In the end, the individual results of the parties count for less in Turkish politics than the results in strategically forged electoral alliances. This became very clear with the results of the 2019 local elections, when opposition candidates won victories over government candidates in what was described as a sensational election outcome. The opposition's triumphs, not least in the metropolises of Istanbul and Ankara, destroyed the AKP's aura of invincibility and continue to have a political impact to this day.   

That the opposition came out on top was largely due to the stance of the pro-Kurdish HDP. In the polls, this party is currently stable at around ten percent. The HDP's stance will also play a decisive role in the coming elections. The covert power of the pro-Kurdish formation is a thorn in the side of the AKP, especially the MHP. The government wants to neutralise the party by any means necessary. An application to ban the second-largest opposition party is currently underway.  

In Turkey, too, top political personnel play a decisive role in the elections. The "Sunday polls" are therefore also about the popularity of the top candidates (and currently the one female candidate). In this respect, too, things are not looking rosy for the incumbent at the moment.

President Erdogan makes an election campaign appearance in Istanbul, Turkey (photo: Reuters/U. Bektas)
The ruling party's popularity is shrinking in the latest polls: accordingly, 17 percent of voters who voted for the AKP in 2018 "definitely" do not want to cast their ballots for the ruling party in the upcoming election. According to Turkiye Raporu, this share was only eight percent in February 2021, which shows the dynamic drop-off in support for the AKP

As in France, Turkey's presidential elections are governed by a system under which the winner must achieve an absolute majority of the votes. If the first round fails to produce an absolute majority, the top two vote-winners compete in a runoff. At present, observers are focusing less on the question of whether Erdogan will be able to win in the first attempt, as he did in 2018. This scenario is currently ruled out by the opinion polls. In polls, a growing number of voters say they will "never" vote for Erdogan. Most recently, around 50 percent of those surveyed said this – and the trend is rising.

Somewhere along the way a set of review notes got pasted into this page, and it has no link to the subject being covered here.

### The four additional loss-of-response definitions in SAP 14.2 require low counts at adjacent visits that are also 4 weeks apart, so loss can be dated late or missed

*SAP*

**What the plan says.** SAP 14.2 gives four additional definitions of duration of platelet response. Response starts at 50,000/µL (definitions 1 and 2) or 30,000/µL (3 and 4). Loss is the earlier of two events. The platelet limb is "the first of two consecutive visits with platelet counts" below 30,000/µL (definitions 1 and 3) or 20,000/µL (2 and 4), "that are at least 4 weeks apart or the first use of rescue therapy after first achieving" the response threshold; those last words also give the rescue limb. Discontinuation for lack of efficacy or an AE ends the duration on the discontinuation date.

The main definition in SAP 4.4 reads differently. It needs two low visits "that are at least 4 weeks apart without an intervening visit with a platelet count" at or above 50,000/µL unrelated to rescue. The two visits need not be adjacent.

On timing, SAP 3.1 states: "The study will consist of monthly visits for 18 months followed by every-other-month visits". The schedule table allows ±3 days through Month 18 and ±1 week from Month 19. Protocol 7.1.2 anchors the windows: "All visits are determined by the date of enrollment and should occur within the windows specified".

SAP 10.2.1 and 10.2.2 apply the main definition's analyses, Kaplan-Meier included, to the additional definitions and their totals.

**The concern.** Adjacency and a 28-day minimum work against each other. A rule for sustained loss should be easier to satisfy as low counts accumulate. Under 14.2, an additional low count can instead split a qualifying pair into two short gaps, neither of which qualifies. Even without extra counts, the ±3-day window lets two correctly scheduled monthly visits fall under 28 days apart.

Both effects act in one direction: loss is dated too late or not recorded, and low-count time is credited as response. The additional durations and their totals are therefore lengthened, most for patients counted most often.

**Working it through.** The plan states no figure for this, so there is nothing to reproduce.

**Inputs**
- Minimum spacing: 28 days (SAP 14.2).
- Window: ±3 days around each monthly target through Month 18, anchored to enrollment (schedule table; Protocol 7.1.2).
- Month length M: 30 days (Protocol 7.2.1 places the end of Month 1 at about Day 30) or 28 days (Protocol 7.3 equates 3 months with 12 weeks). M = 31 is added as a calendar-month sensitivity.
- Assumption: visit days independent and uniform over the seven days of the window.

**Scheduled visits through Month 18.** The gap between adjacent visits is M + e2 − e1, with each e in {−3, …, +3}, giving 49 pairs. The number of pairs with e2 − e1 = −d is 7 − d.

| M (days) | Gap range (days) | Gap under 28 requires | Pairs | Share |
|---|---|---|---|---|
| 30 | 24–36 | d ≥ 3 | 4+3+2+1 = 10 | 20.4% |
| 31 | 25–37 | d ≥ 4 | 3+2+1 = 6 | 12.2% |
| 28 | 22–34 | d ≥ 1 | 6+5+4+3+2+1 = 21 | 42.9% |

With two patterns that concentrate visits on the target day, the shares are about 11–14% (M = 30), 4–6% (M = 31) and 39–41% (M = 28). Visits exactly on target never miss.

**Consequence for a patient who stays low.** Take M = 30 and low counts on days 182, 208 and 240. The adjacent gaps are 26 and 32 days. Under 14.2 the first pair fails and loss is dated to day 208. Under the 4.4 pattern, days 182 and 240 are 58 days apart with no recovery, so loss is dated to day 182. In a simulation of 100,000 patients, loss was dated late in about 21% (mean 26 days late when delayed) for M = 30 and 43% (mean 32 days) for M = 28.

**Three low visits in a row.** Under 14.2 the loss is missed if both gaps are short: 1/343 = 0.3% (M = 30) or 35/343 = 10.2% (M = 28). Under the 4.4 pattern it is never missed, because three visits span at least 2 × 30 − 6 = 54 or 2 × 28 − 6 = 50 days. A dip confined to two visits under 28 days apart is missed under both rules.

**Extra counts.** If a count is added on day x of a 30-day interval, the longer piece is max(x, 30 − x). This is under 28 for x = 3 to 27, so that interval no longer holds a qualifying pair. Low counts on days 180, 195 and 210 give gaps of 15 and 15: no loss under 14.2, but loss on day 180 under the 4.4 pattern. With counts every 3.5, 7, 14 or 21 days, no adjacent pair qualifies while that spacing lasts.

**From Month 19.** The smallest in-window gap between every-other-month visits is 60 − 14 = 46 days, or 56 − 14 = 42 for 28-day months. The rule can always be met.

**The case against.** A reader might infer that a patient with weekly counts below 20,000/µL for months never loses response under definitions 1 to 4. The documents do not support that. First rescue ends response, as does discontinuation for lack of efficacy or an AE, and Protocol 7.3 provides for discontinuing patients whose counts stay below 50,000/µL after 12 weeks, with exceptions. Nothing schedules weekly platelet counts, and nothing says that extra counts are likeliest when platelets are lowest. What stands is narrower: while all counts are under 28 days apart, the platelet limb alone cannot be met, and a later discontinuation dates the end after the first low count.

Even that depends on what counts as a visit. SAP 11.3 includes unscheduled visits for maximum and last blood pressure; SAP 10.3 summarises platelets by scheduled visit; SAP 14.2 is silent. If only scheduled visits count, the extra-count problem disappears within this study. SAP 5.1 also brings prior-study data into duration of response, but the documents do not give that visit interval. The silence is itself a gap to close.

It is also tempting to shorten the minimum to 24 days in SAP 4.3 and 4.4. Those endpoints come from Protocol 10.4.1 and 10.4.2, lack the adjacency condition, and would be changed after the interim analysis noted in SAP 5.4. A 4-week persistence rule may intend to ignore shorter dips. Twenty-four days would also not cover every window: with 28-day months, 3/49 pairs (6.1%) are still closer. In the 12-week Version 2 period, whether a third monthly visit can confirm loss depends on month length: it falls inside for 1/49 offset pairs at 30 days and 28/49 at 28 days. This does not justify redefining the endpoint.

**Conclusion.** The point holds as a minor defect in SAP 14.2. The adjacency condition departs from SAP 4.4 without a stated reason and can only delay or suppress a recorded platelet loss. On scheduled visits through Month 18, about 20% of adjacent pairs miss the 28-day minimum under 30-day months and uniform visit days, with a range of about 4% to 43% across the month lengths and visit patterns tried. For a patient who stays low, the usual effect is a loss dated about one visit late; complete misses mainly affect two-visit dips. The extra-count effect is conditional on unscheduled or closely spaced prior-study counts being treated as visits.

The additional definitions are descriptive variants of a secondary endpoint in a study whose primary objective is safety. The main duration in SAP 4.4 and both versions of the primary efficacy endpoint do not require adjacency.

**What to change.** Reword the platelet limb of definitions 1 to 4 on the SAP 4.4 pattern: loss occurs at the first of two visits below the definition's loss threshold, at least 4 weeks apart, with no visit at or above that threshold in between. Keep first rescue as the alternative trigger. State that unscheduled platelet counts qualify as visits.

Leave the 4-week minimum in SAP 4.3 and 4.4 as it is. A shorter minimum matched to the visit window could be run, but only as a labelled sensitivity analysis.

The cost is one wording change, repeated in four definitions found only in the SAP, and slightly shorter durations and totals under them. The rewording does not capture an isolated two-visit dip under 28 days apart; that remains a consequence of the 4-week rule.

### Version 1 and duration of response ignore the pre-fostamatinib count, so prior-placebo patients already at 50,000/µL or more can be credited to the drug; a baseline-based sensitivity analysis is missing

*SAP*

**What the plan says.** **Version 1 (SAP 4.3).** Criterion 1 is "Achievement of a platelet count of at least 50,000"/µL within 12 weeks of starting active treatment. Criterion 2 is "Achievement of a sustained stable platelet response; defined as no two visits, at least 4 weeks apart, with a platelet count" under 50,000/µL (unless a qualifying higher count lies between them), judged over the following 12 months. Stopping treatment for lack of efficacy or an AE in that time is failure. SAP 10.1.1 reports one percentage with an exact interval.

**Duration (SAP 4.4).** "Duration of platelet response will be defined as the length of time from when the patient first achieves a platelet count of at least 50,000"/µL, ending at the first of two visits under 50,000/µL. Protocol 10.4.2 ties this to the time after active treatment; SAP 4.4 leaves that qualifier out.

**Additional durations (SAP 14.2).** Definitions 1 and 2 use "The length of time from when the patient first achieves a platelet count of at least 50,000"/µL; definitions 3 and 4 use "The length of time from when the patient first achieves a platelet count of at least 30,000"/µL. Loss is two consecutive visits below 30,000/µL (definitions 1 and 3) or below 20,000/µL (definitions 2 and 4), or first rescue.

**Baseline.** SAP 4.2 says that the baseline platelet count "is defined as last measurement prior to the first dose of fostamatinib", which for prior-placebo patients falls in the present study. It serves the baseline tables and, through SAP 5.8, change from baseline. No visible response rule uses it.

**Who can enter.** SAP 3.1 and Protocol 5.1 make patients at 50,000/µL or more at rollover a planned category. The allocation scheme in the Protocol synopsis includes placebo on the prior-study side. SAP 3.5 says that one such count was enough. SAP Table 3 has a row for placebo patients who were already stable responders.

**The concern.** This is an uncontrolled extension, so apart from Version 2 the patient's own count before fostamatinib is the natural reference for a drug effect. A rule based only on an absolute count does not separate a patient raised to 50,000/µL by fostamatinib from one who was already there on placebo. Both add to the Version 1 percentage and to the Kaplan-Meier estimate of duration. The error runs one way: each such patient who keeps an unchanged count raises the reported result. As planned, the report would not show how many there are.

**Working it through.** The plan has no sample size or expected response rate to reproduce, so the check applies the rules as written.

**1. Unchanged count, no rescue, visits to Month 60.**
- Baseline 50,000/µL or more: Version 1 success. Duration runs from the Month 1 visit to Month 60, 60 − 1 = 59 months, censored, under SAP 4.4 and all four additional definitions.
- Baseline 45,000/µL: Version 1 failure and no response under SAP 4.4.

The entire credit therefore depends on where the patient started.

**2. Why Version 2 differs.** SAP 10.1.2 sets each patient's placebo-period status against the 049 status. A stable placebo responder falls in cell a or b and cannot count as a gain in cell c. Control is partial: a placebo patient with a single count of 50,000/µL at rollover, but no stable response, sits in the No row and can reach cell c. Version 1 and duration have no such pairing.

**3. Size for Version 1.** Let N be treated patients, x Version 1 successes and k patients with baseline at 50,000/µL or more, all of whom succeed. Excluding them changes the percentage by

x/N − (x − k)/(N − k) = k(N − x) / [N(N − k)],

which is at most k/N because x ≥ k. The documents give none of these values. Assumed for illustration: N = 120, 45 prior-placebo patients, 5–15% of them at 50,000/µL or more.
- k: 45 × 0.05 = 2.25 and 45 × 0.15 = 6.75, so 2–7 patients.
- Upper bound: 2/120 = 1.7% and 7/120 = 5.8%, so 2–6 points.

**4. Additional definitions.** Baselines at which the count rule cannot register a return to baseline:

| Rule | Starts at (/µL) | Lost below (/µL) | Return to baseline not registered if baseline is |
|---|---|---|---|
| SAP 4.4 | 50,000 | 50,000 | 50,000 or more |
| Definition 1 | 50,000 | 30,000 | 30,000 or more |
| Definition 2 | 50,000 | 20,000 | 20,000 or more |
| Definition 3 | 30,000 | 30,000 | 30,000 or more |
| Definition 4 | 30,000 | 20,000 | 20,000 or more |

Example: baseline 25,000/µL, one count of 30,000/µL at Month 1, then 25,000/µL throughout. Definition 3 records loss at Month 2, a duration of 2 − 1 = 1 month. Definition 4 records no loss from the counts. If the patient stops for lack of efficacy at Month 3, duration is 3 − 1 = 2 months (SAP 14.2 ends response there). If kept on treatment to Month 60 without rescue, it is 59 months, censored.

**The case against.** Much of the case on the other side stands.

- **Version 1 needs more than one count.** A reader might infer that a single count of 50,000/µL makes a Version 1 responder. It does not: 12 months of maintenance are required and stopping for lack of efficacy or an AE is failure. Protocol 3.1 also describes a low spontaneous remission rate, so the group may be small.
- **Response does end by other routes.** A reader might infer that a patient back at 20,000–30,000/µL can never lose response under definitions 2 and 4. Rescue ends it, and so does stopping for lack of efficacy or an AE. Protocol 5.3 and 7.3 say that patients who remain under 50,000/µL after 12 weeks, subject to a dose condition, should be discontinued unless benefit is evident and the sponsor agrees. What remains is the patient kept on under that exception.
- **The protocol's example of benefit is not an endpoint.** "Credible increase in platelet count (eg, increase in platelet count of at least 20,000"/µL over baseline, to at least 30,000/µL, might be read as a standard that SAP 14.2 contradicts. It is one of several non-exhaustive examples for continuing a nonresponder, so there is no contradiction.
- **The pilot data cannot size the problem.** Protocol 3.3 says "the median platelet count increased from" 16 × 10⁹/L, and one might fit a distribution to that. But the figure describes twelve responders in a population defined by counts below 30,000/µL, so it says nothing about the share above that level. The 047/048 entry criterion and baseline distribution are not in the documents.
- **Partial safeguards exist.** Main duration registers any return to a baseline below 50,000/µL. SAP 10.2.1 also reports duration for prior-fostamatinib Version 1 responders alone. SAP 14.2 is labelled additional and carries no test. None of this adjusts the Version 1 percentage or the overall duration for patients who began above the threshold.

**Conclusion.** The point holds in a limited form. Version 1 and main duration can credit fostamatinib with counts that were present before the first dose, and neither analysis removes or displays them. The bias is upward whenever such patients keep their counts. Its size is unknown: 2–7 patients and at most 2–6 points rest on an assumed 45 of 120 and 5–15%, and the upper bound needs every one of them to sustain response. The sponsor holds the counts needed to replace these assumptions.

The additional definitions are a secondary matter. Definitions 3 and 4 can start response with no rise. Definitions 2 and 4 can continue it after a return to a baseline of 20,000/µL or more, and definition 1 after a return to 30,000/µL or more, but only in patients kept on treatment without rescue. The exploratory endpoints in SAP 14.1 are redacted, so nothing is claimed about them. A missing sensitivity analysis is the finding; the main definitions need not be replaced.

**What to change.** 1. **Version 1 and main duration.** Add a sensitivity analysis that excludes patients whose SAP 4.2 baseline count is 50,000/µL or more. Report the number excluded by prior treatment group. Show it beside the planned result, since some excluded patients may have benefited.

Fitting into the picture of the ruling party's shrinking popularity is the fact that 17 percent of voters who voted for the AKP in 2018 "definitely" do not want to cast their ballots for the ruling party in the upcoming election. According to Turkiye Raporu, this share was only eight percent in February 2021, which shows the dynamic drop-off in support for the AKP.

If the pollsters are right – and the current trends consolidate – a runoff between Erdogan and an opposition candidate would be the likely scenario in the presidential election. Bad news for the incumbent: In a direct comparison – as of May 2021 – both Ankara Mayor Mansur Yavas (with 53 percent) and his Istanbul counterpart Ekrem Imamoglu (with 51 percent) are ahead in voter favour.

It is advisable to take the current mood, which plays an important role in Turkey's political debates, for what it is: political opinion polls are always only a snapshot. The failures of pollsters to accurately predict electoral behaviour are numerous, even legendary. In this respect, the many polls that see Erdogan as the loser should be treated with caution. The Turkish president has demonstrated his talent for turning situations around on a number of occasions. Nevertheless, it is noteworthy that political observers consider the loss of confidence in this phase of Turkish politics to be much more pronounced, and in some cases even irreversible.